Best to have all cores running the same, as IL-2 will move that thread around to different cores constantly.

I have always had my 8 cores all running at  5.2 GHz.

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On 10/2/2020 at 10:20 PM, DD_Llama_Thumper said:

given Il-2 BoX only uses one core

 

This is not true.

IL-Box has many threads and one of them is the heavy one. That heavy one thread is jumping from core to core.

Having 4 cores is quite OK for IL-2 VR. There is no evidence of having more cores benefits the performance of IL-2 VR.

 

If I would have an 9900K (or 9900KS or any other CPU with 8 cores) I would do the following experiment:

 

1. set OC to 5.0GHz in all 8 cores (no hyperthreading)

2. Create a Flight record of 2-3 minutes and run it following a similar approach to the old Remagen benchmark test. Take note of the fps.

3. Disable 4 cores in the BIOS, set OC to 5.00 in the 4 cores. And run the test. Check if performance is decreased.

4. Try to achieve a better OC (with only 4 cores running you will achieve a higher OC). Then run the test.

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  • 2 weeks later...
On 1/20/2020 at 2:31 AM, Alonzo said:

I think your best bet is probably to buy a pre-binned, pre-delidded 9900KS along with a 360mm AIO, or even consider more exotic cooling solutions (Linus had some kind of active chiller thing, a preproduction model, or you could go with a custom loop). A motherboard that is known-good for overclocking especially of RAM and the north bridge too (I thought I had a good motherboard for overclocking, it turns out I can't tune as much as I would like when it comes to memory OC). And some DDR4-4000 CAS16 or something.

 

Sorry Alonzo for exhumating your old post but is it possible to give some general direction on what to look for when selecting a motherboard?

 

I am mainly interested in the highlighted section above. Is it possible to objectively see the overclocking capabilities in the specs or is it only reliably available in the reviews (which can be subjective unfortunately)?

 

I can find my way around CPUs and GPUs but I am totally lost when it comes to motherboards.

 

Thanks

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5 hours ago, HunDread said:

Sorry Alonzo for exhumating your old post but is it possible to give some general direction on what to look for when selecting a motherboard?

 

I am mainly interested in the highlighted section above. Is it possible to objectively see the overclocking capabilities in the specs or is it only reliably available in the reviews (which can be subjective unfortunately)?

 

Great question. It's not easy.

 

Generally, there is a correlation between good power delivery and overclocking ability for a motherboard. Power delivery is measured in "phases" which is the number of discrete 'filtering' steps the power goes through before it gets to the CPU. Entry level boards have 8-phase, high-end ones have maybe 14-phase. But as with many things, not all "phases" are equal. Sometimes there's a "motherboard round up" web page that lists the number of power phases for all of the boards (I used this to find myself a Z370 motherboard back when I bought my 8086K).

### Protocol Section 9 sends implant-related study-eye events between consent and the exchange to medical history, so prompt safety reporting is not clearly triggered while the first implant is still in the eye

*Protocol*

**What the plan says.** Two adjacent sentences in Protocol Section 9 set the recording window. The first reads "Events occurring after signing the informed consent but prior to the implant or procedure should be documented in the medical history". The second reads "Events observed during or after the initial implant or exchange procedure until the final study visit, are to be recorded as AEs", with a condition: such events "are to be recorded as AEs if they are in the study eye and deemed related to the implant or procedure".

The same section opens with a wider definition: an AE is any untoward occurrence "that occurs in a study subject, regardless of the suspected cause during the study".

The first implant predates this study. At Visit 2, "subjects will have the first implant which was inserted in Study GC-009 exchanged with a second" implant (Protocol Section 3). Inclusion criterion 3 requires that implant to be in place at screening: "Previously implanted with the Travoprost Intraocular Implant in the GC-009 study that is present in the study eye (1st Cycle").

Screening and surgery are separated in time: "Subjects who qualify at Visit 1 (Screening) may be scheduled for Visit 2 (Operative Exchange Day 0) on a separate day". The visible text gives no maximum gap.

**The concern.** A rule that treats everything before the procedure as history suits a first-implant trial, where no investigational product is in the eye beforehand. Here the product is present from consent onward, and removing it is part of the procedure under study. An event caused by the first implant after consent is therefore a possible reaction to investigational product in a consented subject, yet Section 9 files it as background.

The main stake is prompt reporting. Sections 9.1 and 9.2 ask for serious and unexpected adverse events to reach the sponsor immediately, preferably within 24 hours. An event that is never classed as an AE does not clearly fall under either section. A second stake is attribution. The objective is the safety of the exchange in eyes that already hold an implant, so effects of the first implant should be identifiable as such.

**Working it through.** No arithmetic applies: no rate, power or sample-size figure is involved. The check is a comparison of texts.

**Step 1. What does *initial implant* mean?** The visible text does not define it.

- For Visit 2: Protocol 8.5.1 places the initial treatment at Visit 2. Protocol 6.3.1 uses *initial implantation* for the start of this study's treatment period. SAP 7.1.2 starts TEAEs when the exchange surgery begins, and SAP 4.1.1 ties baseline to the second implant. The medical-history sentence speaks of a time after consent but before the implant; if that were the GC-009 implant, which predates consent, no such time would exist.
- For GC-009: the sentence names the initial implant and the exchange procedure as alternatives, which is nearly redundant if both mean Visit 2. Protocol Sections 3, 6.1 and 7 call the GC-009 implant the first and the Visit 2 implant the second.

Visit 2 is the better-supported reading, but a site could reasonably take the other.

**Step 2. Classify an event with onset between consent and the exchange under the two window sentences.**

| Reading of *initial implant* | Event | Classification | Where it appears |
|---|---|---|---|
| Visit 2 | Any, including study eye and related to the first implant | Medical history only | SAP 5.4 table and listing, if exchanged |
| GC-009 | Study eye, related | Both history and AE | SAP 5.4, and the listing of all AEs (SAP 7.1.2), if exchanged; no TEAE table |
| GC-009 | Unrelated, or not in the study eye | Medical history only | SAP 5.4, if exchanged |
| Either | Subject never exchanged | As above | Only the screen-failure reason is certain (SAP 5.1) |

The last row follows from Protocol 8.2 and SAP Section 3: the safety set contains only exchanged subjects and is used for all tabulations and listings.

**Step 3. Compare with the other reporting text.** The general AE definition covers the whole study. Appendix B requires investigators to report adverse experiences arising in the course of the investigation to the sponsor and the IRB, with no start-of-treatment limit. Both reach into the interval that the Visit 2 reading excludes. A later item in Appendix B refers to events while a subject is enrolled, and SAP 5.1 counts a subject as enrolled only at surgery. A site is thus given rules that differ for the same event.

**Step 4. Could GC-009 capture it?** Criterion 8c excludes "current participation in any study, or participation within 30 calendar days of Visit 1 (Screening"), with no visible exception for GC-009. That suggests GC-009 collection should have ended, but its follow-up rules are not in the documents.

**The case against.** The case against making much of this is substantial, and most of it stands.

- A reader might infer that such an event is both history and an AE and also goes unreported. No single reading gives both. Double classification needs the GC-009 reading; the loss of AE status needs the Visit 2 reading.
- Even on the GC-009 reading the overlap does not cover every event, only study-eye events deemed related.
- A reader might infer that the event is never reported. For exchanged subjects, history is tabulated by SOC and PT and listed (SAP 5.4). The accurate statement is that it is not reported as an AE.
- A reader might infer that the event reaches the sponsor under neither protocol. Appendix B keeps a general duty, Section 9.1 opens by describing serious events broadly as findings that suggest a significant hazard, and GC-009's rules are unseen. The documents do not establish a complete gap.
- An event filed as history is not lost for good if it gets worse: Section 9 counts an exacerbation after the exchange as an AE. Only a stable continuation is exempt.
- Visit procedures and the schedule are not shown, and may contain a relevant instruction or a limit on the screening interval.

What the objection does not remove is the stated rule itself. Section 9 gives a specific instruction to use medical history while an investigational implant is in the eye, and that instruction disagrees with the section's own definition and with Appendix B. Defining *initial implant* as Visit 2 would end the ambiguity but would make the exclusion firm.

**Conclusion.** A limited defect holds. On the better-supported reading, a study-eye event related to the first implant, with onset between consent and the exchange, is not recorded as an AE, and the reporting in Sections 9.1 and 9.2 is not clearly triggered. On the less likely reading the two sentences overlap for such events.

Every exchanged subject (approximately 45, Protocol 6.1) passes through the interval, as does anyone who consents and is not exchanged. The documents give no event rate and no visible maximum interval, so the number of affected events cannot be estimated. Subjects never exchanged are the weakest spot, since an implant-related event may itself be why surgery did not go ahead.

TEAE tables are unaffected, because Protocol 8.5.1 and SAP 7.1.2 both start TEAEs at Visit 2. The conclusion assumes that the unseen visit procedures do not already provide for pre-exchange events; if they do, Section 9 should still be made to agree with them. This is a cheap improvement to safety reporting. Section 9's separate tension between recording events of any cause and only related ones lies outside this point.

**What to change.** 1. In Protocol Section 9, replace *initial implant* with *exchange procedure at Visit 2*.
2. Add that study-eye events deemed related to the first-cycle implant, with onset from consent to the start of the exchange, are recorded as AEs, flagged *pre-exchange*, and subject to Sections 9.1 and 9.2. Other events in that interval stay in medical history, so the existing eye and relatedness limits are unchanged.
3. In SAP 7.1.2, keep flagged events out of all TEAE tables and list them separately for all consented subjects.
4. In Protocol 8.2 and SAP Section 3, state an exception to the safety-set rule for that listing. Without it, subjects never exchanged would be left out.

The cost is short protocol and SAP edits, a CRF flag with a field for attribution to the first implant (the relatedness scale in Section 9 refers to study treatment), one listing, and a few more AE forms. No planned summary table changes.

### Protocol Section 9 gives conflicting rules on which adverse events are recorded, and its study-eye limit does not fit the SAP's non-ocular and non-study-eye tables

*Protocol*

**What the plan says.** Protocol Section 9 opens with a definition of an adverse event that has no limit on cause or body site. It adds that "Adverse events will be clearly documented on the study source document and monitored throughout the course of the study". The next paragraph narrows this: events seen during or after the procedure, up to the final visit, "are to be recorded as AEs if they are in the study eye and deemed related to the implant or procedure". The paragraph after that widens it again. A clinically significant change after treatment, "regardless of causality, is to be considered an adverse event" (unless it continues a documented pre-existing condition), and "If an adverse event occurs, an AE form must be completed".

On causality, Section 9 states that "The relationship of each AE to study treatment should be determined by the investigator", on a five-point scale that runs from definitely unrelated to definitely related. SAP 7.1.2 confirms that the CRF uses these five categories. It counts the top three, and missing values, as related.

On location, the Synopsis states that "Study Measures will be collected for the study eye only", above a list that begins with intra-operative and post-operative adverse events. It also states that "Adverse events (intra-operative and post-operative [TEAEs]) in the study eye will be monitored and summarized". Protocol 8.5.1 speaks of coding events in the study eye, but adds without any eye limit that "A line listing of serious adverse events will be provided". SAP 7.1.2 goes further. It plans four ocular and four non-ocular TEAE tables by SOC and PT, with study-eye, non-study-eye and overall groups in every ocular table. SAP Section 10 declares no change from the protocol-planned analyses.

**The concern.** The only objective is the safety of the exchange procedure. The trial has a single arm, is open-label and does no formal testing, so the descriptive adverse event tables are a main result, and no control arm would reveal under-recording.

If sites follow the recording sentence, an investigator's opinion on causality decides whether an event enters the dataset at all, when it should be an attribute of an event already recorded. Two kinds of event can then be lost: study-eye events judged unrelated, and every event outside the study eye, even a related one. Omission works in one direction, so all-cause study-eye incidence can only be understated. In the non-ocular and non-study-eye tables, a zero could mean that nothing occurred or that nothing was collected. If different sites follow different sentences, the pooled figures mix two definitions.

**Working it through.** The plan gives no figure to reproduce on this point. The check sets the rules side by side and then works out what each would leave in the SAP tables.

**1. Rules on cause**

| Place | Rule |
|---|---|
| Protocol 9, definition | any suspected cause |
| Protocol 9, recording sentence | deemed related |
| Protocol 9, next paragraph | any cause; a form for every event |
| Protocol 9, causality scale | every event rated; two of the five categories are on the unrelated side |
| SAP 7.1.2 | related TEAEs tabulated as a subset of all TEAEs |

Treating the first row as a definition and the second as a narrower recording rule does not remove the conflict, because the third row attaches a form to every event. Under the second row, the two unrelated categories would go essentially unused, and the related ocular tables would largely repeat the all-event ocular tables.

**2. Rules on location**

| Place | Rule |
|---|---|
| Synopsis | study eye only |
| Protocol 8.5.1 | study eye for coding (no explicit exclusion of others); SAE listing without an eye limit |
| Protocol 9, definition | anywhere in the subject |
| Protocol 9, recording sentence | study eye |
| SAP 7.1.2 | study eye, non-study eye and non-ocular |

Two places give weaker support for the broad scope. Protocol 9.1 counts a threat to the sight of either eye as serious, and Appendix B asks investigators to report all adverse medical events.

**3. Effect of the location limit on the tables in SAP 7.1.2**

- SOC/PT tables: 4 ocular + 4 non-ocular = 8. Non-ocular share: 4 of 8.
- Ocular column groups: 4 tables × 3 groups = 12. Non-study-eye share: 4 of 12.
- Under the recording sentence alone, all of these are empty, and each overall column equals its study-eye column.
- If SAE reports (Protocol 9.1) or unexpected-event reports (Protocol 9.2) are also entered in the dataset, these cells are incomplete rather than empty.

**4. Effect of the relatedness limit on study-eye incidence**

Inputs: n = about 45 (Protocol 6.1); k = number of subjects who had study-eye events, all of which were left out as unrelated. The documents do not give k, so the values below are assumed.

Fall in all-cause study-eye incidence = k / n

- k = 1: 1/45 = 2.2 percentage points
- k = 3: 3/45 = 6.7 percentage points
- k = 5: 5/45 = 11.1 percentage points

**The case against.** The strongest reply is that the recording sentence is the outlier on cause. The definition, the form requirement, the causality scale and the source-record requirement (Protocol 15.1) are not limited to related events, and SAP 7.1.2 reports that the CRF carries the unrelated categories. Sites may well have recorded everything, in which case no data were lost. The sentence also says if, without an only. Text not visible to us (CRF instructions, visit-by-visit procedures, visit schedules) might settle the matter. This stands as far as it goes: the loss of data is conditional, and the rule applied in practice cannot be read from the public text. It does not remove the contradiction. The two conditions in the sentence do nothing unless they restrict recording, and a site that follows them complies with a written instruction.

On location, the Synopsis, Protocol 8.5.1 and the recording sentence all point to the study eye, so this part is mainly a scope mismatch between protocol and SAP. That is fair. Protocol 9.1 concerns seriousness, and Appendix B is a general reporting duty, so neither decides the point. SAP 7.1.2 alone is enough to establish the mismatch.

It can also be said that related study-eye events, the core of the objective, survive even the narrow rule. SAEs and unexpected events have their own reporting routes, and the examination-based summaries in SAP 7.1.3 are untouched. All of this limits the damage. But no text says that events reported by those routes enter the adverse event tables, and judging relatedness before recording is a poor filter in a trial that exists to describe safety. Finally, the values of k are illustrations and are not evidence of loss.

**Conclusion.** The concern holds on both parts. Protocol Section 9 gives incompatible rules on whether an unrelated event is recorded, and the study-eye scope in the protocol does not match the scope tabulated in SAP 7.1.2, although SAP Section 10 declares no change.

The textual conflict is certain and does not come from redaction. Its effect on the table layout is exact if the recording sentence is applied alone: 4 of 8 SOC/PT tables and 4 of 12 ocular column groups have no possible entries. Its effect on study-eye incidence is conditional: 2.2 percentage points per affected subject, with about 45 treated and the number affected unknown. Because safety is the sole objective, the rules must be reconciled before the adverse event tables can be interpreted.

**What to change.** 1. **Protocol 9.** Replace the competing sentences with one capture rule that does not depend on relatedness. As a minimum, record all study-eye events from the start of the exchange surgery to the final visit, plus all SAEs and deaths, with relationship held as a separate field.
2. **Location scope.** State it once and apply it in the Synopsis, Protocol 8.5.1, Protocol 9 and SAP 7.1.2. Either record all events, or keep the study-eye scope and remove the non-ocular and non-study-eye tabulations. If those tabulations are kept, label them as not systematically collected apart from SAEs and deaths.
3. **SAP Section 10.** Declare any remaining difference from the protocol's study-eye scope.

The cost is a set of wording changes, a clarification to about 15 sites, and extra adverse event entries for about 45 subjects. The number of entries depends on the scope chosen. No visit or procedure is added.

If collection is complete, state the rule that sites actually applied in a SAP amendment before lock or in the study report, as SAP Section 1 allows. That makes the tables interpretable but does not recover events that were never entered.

The other thing to look at is reviews. This is difficult too because often a reviewer knows jack-all about real overclocking ability or stability, and they just use motherboard "auto overclock" settings and say "it's a good overclocker". Yeah. So I try to read some reviews but often the overclocking section is lightweight.

 

Finally price. To a certain extent, you get what you pay for. You don't want the cheapest board but you don't need the most expensive. A rough rule of thumb that I use is to look at the cheapest board and add $50, then try to spend around that price point. Usually a "gaming" or "pro" branded board is going to be alright at overclocking.

 

For myself, I bought an MSI Z370 SLI Plus board. It was available from the local supplier I usually use, it had 10 or 12 phase power delivery, and reviews seemed decent. It does overclock well, but the auto settings are a bit trash. It used a lot of voltage for system agent and CPU IO, and it doesn't seem to like super-fast RAM. So although I got my CPU to 5.1ghz, some of the other features on the board were less-than perfect. But not bad.

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5 hours ago, HunDread said:

I am totally lost when it comes to motherboards.

 

I am also lost with MoBos for best CPU/RAM OC.

But you can take a look of the tested xmp profiles of Intel where they indicated the Mobo of the Test, so you can´t be wrong with that:

https://www.intel.com/content/www/us/en/gaming/extreme-memory-profile-xmp.html

 

You can download the excel sheet and select you CPU. You will see really nice RAM speeds with 1.5 volts. I have also noted that those Mobos only have 2 DIMM slots.

Mobos.thumb.png.198f6753655978a0c7f0d6749840a8f5.png